Falloir and valoir are two distinct French verbs that are sometimes confused. At this point, I would like to reassure all learners of French as a foreign language and say that even French natives may mix them up in some instances! I gather the confusion comes from the proximity of the sounds f and v.
What do these two verbs mean and how can we use them correctly?
Falloir conveys an obligation, need or necessity. It is an impersonal verb. This means that it can only be conjugated with the pronoun “ il ” and in that case “il” does not represent anyone or anything in particular: it is the same as in “il pleut” (it’s raining).
Falloir can be followed:
→ by a noun (with a determiner):
- Il faut de la farine pour faire des crêpes. (You need flour to make pancakes.)
- Il me faut un oreiller pour dormir. (I need a pillow to sleep.)
→ by a verb in the infinitive form:
- Il faut sortir les œufs du frigo. (You have to/need to take the eggs out of the fridge.)
- Il faut partir maintenant. (You must go now.)
→ by a verb in the subjunctive form:
- Il faut qu’elle vienne tout de suite (She must come immediately)
- Il faut que vous appeliez le docteur. (You must call the doctor)
Valoir can mean to be worth. It is the verb you need for example to ask how much something costs, in other words how much it is worth:
- Combien vaut ce vélo ? (How much is this bike?)
You can also use it in expressions like valoir le coup or valoir la peine to say something is worth doing or not.
Imagine you are talking about a city you visited last weekend:
- Ça vaut vraiment le coup d’y aller, c’est magnifique ! (It’s really worth visiting, it’s beautiful!)
Now imagine you have worked hard on a project but the result is disappointing. Then you can say:
- Ça ne valait pas la peine de travailler autant, quel gâchis ! (It wasn’t worth working so hard, what a mess!)
Another meaning of valoir is better to, or preferable. In this case, you use the impersonal pronoun “il” in the expression il vaut mieux. You can also begin your sentence directly with “mieux” and use the phrase mieux vaut:
- Il vaut mieux partir avant qu’il fasse nuit. (We’d better go before it gets dark.)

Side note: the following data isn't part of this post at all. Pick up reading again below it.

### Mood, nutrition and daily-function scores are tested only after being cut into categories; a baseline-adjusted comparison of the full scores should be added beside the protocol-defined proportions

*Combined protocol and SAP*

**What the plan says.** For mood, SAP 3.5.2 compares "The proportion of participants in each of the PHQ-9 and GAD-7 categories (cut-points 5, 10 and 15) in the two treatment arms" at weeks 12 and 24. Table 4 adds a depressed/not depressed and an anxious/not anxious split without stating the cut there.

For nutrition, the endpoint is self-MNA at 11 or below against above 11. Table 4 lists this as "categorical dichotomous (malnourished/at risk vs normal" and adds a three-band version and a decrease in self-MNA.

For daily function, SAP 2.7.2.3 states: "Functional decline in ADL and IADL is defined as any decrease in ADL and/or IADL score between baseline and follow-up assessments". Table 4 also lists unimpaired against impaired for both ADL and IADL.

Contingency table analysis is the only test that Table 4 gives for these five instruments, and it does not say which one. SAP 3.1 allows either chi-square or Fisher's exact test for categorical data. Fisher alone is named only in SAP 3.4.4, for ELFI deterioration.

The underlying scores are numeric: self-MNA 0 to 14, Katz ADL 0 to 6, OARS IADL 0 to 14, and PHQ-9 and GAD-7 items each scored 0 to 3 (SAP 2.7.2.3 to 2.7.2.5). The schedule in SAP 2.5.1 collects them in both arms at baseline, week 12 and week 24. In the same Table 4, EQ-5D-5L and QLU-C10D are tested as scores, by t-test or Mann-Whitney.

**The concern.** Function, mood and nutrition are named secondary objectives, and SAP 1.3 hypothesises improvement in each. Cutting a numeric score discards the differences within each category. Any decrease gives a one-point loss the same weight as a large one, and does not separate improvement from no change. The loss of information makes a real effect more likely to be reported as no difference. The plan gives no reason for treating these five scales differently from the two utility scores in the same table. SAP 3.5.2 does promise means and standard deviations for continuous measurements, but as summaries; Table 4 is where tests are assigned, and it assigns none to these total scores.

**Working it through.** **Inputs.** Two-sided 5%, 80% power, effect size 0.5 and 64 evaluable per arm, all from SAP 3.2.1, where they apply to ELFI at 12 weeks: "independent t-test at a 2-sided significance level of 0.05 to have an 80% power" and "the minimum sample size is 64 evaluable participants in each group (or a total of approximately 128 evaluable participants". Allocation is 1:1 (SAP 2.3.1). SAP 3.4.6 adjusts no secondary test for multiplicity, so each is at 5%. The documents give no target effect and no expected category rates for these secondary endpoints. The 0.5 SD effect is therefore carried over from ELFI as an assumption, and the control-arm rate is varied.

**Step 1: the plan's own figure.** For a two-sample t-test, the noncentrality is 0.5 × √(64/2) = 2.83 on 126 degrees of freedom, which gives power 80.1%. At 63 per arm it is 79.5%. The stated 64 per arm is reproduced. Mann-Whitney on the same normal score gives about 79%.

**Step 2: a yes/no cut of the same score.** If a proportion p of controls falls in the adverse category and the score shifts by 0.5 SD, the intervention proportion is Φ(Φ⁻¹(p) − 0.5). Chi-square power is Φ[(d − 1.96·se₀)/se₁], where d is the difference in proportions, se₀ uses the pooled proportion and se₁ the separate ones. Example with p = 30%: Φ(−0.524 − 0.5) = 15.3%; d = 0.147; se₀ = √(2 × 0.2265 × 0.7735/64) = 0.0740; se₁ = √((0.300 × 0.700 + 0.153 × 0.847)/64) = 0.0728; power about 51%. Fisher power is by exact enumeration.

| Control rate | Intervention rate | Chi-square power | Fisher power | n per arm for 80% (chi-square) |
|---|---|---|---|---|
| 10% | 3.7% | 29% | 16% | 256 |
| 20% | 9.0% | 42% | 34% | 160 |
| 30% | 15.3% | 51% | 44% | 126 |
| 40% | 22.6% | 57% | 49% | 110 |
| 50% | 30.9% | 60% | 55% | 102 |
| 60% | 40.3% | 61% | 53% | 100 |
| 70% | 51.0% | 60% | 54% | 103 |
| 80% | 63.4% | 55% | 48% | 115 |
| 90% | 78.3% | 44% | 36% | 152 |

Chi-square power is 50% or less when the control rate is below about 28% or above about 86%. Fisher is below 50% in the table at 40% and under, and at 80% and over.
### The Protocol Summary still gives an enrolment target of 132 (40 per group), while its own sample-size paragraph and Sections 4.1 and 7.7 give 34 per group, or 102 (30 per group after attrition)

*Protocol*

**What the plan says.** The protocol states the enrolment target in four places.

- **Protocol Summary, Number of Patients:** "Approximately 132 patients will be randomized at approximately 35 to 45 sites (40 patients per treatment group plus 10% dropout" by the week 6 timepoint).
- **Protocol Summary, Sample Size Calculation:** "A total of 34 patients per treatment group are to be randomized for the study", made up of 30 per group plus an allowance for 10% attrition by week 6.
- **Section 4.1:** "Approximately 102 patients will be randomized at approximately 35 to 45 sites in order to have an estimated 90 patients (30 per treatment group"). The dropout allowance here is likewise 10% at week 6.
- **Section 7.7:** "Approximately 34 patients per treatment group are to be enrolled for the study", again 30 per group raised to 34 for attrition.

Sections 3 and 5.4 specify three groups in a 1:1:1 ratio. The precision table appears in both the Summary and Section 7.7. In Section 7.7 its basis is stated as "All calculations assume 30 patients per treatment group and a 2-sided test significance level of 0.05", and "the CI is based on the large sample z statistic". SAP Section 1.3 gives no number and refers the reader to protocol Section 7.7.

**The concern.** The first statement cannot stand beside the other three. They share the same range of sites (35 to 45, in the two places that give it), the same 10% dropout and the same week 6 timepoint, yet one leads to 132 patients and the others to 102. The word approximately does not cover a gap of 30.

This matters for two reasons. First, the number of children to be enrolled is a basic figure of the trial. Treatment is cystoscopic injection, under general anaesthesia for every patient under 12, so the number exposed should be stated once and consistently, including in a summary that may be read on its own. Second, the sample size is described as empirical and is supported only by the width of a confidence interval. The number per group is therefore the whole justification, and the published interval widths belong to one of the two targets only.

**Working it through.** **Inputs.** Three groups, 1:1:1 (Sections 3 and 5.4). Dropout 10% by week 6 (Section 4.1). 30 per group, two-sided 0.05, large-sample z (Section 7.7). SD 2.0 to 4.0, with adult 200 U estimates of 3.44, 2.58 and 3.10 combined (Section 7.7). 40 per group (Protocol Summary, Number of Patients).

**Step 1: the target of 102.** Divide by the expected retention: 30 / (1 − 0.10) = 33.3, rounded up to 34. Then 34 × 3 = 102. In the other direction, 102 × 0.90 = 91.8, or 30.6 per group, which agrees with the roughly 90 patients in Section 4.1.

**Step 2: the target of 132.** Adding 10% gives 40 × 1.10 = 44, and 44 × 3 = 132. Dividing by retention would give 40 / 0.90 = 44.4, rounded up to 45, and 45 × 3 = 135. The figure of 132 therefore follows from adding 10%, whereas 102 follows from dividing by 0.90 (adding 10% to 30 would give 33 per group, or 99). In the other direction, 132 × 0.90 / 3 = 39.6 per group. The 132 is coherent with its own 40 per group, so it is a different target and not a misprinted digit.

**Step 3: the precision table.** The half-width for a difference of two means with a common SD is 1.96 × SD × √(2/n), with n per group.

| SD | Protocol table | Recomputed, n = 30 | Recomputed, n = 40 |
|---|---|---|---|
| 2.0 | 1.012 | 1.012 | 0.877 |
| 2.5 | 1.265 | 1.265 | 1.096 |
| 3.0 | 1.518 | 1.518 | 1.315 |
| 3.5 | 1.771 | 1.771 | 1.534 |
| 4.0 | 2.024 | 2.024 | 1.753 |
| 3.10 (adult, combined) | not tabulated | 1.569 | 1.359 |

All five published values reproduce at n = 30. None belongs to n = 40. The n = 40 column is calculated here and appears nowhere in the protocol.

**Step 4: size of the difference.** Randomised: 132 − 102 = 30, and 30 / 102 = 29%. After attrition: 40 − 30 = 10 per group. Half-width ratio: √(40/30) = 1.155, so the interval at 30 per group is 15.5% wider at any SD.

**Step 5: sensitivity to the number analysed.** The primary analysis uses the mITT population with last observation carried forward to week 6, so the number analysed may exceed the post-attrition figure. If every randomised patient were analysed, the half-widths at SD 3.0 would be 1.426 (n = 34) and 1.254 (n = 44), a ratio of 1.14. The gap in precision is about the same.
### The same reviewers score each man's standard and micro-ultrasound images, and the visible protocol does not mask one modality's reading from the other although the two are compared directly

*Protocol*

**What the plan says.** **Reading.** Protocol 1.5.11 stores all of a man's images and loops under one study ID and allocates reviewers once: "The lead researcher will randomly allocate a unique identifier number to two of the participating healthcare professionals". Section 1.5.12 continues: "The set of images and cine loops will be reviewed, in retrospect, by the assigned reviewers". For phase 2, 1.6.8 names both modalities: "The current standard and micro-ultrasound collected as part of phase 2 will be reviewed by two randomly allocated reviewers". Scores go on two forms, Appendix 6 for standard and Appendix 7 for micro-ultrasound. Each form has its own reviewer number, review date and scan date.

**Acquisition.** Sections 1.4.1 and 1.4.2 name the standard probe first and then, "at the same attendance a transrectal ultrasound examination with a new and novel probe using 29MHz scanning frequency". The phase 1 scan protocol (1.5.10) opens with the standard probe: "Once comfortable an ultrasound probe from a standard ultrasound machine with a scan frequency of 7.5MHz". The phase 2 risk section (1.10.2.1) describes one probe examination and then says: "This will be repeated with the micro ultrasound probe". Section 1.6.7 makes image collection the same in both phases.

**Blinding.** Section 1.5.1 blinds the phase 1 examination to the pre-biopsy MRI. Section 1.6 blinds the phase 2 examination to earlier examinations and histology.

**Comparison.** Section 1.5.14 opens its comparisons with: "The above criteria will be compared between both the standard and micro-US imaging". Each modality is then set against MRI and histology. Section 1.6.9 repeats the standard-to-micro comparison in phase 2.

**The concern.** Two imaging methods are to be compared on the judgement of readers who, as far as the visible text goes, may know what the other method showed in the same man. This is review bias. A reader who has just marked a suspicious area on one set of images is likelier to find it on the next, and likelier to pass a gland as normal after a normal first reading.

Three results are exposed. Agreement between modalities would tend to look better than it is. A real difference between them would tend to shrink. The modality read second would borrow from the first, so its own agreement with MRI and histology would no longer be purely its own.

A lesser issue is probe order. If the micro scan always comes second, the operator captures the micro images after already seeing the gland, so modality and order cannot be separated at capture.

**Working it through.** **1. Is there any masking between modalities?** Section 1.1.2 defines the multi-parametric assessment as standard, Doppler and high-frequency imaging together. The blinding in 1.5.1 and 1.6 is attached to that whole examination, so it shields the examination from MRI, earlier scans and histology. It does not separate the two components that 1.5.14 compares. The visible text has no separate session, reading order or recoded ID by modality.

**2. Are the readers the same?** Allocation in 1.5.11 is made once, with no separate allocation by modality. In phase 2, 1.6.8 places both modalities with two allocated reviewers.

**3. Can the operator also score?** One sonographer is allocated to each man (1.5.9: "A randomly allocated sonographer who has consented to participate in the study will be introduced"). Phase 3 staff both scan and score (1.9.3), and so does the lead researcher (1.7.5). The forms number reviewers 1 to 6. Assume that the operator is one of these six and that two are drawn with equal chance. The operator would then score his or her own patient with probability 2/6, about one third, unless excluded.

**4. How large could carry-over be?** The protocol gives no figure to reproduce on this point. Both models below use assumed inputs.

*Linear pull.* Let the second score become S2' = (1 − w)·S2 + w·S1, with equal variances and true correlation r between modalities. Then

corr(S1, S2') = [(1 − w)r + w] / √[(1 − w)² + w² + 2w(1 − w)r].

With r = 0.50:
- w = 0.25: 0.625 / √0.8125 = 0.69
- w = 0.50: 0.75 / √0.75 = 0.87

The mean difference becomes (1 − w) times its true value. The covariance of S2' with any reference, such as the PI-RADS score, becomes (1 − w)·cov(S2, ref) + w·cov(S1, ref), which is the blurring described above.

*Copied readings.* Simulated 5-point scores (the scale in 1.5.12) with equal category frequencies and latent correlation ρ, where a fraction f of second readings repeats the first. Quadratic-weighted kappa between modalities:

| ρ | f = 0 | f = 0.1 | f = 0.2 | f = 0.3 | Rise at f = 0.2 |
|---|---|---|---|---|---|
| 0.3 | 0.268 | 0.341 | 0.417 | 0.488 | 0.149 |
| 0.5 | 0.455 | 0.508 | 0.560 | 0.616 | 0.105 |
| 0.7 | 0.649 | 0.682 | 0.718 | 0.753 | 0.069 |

- Mieux vaut partir tout de suite. (It’s preferable to leave right away.)
This last usage –il vaut mieux– is the one that seems to create some confusion where some people use falloir instead. Indeed, some tend to say “il faut mieux” to mean “it’s better to”. That is what is called a barbarism, i.e. an incorrect use of the language!
Be careful not to use “il faut mieux” when what you want to say is it’s preferable or one had better do something.
However, if you want to express an obligation, necessity or need to do something better, then you will use falloir for the necessity followed by the equivalent of better, i.e. mieux and the verb, or the verb and mieux. Both word orders are correct. For example:
- Il faut mieux travailler = Il faut travailler mieux. (We must / need to work better)
Careful! Note the difference between these two sentences:
- Il faut mieux manger. = Il faut manger mieux. → We need to eat better (we must have a better diet).
- Il vaut mieux manger. → We’d better eat (… if we want to survive!)
Also note that with falloir + mieux, you can change the word order and put mieux before or after the verb. This will not change the meaning. Yet with valoir, the order of the words cannot be modified.
Now, let’s take this opportunity to look at two French proverbs using falloir and valoir:
- Il faut battre le fer pendant qu’il est chaud. (Make hay while the sun shines.)
- Mieux vaut tard que jamais. (Better late than never.)
If you know other proverbs and sayings using falloir and valoir, feel free to share them in the comments section below this article.
There you are! You now master the difference between falloir and valoir. Congratulations! 😀
Why your strange translation of: “Il faut battre le fer pendant qu’il est chaud”? Shouldn’t it be: “strike the iron while it’s hot”?
Thank you for your comment. It is true, one another way to translate “il faut battre le fer pendant qu’il est chaud” is “Strike while the iron is hot”. Obviously, it is actually closer to the French idiom since the metaphor is similar, but “Make hay while the sun shines” conveys the same meaning and I chose that one only because it seems to be more commonly used, at least in Britain. Maybe there are other English speaking countries where “Strike while the iron is hot” is more common than “Make hay while the sun shines”?